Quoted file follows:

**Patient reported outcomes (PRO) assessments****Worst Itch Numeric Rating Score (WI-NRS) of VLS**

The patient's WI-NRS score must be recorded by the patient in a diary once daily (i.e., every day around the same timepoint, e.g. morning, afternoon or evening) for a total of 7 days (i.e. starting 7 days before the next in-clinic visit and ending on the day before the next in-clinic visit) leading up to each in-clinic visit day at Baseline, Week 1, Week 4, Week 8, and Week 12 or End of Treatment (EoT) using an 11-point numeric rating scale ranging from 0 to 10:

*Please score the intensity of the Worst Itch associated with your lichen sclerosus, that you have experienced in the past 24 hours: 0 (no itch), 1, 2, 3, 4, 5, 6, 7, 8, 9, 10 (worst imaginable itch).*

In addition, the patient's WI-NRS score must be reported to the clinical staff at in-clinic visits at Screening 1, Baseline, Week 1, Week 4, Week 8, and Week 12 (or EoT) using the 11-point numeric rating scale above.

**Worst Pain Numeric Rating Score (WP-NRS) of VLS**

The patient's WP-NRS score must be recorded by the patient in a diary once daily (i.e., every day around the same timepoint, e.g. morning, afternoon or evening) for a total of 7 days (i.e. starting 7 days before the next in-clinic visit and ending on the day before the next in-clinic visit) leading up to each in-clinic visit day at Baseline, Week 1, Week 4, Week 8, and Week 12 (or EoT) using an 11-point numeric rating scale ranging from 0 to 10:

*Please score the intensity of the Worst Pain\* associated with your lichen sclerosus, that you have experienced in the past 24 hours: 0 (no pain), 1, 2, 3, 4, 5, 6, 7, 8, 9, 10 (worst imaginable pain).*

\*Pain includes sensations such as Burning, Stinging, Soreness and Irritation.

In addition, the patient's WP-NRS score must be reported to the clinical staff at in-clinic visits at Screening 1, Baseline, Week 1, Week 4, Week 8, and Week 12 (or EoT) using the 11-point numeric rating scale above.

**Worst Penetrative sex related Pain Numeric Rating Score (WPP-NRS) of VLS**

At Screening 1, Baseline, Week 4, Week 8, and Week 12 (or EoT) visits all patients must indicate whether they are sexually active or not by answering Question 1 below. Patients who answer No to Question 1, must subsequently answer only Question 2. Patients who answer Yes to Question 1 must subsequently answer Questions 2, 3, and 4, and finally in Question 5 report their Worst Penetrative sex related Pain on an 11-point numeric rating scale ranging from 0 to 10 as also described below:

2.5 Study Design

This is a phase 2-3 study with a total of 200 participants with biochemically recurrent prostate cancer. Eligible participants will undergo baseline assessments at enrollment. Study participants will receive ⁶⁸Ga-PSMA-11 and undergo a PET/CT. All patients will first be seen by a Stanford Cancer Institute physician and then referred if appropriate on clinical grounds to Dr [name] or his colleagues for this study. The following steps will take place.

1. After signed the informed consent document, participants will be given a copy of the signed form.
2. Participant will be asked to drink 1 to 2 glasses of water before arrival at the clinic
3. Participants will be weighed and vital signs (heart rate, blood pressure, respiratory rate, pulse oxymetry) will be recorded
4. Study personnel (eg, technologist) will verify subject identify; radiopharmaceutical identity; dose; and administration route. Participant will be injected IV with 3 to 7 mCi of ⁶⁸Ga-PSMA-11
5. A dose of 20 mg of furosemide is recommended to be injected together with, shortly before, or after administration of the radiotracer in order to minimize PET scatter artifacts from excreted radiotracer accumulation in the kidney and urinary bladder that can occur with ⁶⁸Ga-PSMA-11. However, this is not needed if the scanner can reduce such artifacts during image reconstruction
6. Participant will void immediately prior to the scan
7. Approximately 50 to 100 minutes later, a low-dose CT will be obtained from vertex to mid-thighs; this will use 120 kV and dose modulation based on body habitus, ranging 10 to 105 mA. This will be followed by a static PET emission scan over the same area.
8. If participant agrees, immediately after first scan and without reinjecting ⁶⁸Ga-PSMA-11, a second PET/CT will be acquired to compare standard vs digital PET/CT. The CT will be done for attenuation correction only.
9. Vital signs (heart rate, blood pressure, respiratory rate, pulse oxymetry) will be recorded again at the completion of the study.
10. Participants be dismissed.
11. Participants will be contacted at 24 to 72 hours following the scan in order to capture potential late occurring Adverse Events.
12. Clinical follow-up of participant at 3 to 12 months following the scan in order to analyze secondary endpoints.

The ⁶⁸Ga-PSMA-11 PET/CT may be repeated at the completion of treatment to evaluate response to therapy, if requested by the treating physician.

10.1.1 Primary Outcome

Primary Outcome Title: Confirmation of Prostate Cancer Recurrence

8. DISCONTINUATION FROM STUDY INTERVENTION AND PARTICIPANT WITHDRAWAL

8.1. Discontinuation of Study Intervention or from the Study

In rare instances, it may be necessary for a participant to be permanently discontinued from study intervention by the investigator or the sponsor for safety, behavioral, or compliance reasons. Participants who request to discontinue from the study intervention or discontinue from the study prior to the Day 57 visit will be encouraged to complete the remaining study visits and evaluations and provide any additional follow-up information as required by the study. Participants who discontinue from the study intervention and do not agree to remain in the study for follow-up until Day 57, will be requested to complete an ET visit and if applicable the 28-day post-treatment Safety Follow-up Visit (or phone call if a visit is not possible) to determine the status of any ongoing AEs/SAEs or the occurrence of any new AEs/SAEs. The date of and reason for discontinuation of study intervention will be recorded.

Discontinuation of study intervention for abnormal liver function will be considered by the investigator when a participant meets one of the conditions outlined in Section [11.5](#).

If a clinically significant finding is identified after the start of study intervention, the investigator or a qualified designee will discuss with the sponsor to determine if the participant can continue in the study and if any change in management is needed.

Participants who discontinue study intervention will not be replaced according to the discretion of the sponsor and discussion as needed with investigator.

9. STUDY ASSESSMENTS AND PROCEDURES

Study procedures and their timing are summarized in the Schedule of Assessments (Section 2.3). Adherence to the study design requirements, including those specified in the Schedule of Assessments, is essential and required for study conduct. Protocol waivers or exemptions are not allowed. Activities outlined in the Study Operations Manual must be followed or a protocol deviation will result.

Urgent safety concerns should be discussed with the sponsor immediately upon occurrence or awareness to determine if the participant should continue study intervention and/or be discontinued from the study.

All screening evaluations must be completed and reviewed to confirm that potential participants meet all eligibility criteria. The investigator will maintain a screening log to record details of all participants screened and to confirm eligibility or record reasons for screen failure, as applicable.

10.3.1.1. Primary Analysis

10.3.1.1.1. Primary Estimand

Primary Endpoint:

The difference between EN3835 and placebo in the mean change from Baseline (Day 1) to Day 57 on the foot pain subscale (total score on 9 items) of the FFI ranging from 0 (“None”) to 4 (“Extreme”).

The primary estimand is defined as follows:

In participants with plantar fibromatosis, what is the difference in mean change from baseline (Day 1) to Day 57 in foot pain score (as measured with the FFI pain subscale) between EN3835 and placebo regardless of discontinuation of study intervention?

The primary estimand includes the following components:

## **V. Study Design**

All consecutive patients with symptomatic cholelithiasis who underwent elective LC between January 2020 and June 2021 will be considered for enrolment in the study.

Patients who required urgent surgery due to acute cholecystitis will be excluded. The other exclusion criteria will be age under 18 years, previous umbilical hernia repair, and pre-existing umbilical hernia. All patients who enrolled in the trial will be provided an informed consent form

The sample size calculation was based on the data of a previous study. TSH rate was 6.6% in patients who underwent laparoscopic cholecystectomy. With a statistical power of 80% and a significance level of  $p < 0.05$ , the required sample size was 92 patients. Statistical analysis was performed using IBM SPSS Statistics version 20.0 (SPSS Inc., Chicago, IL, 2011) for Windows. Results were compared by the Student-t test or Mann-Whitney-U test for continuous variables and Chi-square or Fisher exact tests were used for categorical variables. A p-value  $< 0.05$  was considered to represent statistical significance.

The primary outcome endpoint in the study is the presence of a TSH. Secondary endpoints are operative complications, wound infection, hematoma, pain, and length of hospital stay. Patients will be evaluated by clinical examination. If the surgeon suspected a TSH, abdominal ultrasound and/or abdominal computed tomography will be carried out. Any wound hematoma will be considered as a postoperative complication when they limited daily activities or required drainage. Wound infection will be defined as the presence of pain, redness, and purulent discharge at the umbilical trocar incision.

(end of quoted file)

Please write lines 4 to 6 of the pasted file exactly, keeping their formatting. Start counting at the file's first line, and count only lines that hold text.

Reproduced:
In addition, the patient's WI-NRS score must be reported to the clinical staff at in-clinic visits at Screening 1, Baseline, Week 1, Week 4, Week 8, and Week 12 (or EoT) using the 11-point numeric rating scale above.

**Worst Pain Numeric Rating Score (WP-NRS) of VLS**

The patient's WP-NRS score must be recorded by the patient in a diary once daily (i.e., every day around the same timepoint, e.g. morning, afternoon or evening) for a total of 7 days (i.e. starting 7 days before the next in-clinic visit and ending on the day before the next in-clinic visit) leading up to each in-clinic visit day at Baseline, Week 1, Week 4, Week 8, and Week 12 (or EoT) using an 11-point numeric rating scale ranging from 0 to 10: